The Safeguarding of Imperial Democracy
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The Empire Club of Canada Addresses (Toronto, Canada), 19 Mar 1914, p. 174-181


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Cody, Venerable Archdeacon, Speaker
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Text
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Speeches
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A new thing in the history of the world to have an empire such as the British Empire, and to have the ruling power in that empire wielded by a democracy. Taking the British Empire for granted; failing to realize how unique and new a thing it is in world history. A new kind of government come into existence by a process of evolution in our British Empire. The great part played by our Dominion of Canada in producing this new kind of government. An explication. The growth of the new democracy growing side by side with the growth of that new imperialism. Today democracy in every part of the Empire where there is local self-government entering into its inheritance with a freshness and vigour that mark a new epoch. The Crown today representative rather than the ruler of the people. The Crown as the symbol of the unity and continuity of our national and imperial life. The use Democracy is going to make in this twentieth century, of the power it has increasingly won in the nineteenth. Viscount Bryce's words with regard to an unfortunately gulf between the theory of democracy and what democracy actually reveals. The democracy in our own Dominion of Canada faced with great problems. Keeping together the democracy of east and west. The problem of assimilation. The distribution of wealth. Democracy demanding efficiency in the individual citizen. The elements that go to make up and to safeguard an efficient imperial democracy to be found in certain characteristics of the citizens. A summation of these characteristics under 5-6 headings: the deepened sense of individual civic responsibility; education; loyalty to leadership; discipline; disinterestedness. A brief discussion of each element. The central problem of democracy always the ethical problem.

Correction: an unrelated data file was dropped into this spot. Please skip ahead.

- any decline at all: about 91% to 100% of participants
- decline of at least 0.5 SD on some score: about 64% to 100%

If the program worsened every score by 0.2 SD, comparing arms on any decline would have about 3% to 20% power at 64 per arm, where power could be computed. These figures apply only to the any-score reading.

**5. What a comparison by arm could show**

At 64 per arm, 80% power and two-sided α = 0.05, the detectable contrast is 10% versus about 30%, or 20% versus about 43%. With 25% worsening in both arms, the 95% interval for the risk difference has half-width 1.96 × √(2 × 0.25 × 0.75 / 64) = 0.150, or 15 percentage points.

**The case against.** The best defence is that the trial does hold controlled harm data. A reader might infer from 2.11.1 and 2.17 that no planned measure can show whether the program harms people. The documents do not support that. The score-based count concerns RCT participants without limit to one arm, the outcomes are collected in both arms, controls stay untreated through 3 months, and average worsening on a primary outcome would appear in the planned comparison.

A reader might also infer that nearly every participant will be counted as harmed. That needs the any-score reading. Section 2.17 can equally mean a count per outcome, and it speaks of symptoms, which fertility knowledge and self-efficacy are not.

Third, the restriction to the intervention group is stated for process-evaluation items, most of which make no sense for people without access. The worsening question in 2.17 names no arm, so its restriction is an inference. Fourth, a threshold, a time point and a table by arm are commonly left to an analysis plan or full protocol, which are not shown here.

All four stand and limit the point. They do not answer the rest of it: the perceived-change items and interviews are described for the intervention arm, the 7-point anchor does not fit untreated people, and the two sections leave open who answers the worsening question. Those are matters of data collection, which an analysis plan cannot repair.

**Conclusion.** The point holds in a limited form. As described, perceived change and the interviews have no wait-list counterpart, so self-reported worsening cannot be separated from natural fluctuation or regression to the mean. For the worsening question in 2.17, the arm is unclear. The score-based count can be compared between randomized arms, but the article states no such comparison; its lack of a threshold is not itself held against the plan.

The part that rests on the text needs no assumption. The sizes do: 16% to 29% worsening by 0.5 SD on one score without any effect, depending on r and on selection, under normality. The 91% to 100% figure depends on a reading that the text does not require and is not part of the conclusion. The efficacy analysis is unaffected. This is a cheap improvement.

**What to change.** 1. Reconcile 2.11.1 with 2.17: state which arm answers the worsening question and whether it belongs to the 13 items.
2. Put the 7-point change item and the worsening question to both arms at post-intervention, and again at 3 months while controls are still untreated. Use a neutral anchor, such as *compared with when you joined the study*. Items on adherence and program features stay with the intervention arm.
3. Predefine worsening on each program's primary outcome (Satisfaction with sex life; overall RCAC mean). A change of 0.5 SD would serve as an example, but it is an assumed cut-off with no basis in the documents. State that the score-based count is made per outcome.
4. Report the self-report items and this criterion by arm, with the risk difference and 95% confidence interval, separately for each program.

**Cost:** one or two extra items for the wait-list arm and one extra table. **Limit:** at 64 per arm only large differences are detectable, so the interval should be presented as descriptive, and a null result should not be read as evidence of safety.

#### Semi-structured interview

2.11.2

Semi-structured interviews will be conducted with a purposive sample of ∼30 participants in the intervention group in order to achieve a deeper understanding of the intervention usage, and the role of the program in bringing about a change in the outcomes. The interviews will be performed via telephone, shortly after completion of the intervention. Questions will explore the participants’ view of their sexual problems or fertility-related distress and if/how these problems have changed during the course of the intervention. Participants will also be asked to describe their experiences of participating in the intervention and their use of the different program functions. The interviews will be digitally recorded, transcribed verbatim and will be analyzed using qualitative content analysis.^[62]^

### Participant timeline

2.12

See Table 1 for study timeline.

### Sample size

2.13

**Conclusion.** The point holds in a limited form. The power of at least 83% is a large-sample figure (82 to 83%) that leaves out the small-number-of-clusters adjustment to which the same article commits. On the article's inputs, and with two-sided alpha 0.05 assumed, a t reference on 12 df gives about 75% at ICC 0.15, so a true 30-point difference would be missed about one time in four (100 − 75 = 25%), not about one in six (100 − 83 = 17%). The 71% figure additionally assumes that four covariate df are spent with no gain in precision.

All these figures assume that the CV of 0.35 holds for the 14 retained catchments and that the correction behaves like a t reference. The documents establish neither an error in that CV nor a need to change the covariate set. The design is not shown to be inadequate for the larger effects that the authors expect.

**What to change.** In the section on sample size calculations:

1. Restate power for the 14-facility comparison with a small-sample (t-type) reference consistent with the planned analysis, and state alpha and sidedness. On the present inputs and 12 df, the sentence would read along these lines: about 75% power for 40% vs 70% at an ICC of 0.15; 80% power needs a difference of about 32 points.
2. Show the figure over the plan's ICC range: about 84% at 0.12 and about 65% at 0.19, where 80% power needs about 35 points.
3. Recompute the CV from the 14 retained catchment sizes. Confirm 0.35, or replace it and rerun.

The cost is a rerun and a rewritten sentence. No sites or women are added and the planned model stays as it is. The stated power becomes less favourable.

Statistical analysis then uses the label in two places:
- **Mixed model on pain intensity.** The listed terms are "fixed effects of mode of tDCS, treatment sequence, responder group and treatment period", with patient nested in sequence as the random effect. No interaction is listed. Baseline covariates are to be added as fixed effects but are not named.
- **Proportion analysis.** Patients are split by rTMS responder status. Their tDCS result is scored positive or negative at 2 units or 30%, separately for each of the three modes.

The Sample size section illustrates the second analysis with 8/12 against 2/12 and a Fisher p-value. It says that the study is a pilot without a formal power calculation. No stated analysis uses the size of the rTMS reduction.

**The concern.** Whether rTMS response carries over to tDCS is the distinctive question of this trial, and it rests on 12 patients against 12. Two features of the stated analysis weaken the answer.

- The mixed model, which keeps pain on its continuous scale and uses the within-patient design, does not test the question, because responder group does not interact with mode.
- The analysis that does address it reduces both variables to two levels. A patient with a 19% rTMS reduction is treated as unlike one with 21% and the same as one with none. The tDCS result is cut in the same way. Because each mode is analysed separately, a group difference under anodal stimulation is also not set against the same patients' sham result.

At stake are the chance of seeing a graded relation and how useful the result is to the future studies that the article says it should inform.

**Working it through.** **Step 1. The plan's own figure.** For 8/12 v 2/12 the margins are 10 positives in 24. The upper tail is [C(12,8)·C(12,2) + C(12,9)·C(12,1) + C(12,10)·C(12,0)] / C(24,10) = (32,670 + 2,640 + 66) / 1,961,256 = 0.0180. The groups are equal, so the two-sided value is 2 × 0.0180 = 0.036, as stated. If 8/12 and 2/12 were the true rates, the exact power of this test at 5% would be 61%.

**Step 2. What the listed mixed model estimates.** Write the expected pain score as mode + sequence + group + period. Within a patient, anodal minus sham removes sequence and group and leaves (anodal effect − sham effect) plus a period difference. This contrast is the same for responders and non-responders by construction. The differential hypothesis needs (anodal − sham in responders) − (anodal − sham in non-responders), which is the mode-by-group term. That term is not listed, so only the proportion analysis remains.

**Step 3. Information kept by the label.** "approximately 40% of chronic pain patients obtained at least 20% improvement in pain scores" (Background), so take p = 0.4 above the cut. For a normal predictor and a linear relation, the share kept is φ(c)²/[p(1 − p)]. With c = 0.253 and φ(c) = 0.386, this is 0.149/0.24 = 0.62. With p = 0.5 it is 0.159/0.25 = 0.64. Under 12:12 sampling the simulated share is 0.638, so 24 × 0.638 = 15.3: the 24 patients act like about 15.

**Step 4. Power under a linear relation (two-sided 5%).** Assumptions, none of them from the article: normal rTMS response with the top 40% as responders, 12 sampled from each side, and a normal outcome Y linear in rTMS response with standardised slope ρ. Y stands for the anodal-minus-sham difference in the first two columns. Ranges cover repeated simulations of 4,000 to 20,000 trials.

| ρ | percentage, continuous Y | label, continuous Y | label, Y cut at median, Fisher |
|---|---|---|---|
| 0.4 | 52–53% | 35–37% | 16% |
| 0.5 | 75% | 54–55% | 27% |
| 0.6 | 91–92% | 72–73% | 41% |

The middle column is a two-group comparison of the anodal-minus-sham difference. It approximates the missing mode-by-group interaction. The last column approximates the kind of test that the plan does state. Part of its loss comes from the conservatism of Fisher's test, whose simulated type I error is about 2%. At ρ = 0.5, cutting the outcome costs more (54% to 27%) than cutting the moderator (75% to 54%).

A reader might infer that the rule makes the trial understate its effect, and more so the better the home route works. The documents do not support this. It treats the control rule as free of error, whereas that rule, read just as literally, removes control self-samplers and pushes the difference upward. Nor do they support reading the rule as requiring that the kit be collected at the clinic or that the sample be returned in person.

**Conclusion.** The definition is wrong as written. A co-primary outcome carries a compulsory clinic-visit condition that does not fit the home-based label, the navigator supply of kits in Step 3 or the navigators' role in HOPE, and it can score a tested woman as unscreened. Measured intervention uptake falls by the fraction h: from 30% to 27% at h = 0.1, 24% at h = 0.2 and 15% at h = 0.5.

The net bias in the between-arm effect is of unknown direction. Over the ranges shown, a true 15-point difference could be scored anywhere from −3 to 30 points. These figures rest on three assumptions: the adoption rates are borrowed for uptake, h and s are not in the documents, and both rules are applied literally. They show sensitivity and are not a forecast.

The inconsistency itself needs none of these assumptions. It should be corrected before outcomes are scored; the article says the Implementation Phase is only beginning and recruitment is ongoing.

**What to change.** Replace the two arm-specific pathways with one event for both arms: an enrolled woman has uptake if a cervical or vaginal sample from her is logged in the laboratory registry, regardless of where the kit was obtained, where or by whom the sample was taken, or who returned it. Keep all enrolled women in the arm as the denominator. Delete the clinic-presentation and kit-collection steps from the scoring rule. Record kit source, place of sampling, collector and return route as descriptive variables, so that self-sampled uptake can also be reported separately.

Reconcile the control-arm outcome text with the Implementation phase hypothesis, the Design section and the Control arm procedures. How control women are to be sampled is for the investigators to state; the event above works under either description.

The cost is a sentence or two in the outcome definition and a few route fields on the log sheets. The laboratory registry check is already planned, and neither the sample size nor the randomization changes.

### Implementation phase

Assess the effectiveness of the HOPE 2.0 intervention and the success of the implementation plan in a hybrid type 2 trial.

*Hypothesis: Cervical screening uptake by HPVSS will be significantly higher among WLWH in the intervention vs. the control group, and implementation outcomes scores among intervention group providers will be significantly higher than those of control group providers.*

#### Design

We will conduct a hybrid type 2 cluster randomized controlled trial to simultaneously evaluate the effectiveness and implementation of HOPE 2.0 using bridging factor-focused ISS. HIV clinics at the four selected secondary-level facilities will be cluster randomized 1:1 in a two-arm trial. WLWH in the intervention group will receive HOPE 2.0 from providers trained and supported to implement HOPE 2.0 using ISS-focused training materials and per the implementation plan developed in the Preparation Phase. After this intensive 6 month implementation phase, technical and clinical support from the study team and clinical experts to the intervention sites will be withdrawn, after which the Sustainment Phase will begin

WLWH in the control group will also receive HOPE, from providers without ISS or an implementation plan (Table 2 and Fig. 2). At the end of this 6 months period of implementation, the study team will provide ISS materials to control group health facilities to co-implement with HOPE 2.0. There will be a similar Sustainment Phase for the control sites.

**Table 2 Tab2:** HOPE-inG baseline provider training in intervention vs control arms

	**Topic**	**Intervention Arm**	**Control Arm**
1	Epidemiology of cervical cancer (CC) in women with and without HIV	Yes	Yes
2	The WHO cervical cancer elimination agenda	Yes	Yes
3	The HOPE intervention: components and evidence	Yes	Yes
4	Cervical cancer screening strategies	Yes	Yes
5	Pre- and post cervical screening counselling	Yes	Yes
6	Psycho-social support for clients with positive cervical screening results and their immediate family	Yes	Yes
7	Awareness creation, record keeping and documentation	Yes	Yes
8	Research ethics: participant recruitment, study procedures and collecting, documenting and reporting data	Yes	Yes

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19 Mar 1914
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English
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Full Text
THE SAFEGUARDING OF IMPERIAL DEMOCRACY
An Address by VENERABLE ARCHDEACON CODY, D.D., LL.D., before the Empire Club of Canada, March 19, 1914.

Mr. President and Gentlemen,--In the past, empires have usually been characterized by great centralization of administration, and the reins of empire have been held by a few persons. It is a new thing in the history of the world to have an empire such as the British Empire is, and to have the ruling power in that empire wielded by a democracy. The British Empire is so much by us taken for granted, that we fail to realize how unique and new a thing it is in world history. By a process of evolution there has come into existence, in our British Empire a new kind of government, and in producing this new kind of government our Dominion of Canada has played a great part. Let me explain. The British Empire has not grown up as the result of a deliberate national policy, but we seem to have stumbled upon the best parts of the habitable globe and "blundered" into an imperial inheritance. So long as there was any foreign policy at all in the 17th and 18th centuries, it was a bad foreign policy. But our forefathers learned the lesson, and today, although there is no Greater France, or Greater Portugal, or Greater Holland, there is really a Greater Britain. That period of bad foreign policy was succeeded by the period of indifference of the "cut the painter" policy, when the colonies were regarded more or less as an encumbrance. Today, happily, that stage is well past, and we are in the heyday of the new imperialism. But, gentlemen, the characteristic features of the British Empire are the largest possible measure of selfgovernment in the great dominions, and an imperial unity. The hands of the clock, I believe, will never be turned back. Whatever developments there are in the imperial system, they will never, be made at the cost of local autonomy. In proportion as self-government has been granted, in such proportion has loyalty been increased. (Applause.) More than a hundred years ago, when the states in the land to the south of us were seeking for a larger measure of self-government, it seemed according to the political standards of that age that the only way in which they could get what they craved for, was by the process of independence. Perhaps we do not fully realize the alternatives that alone seemed possible in that age of political development. But when in the nineteenth century in our own Dominion there came the struggle for local self-government, for representative government, for those priceless possessions that we hold dear to us today, there was discovered by the combined wit of British statesmen and Canadian leaders, a new solution for the old problem,-the combination of local self-government and imperial unity; so that today we have an ever-growing measure of selfgovernment, and an ever tightening band of imperial unity. (Applause.) We take it so much for granted, that positively we do not realize that this was a new experiment in empirebuilding.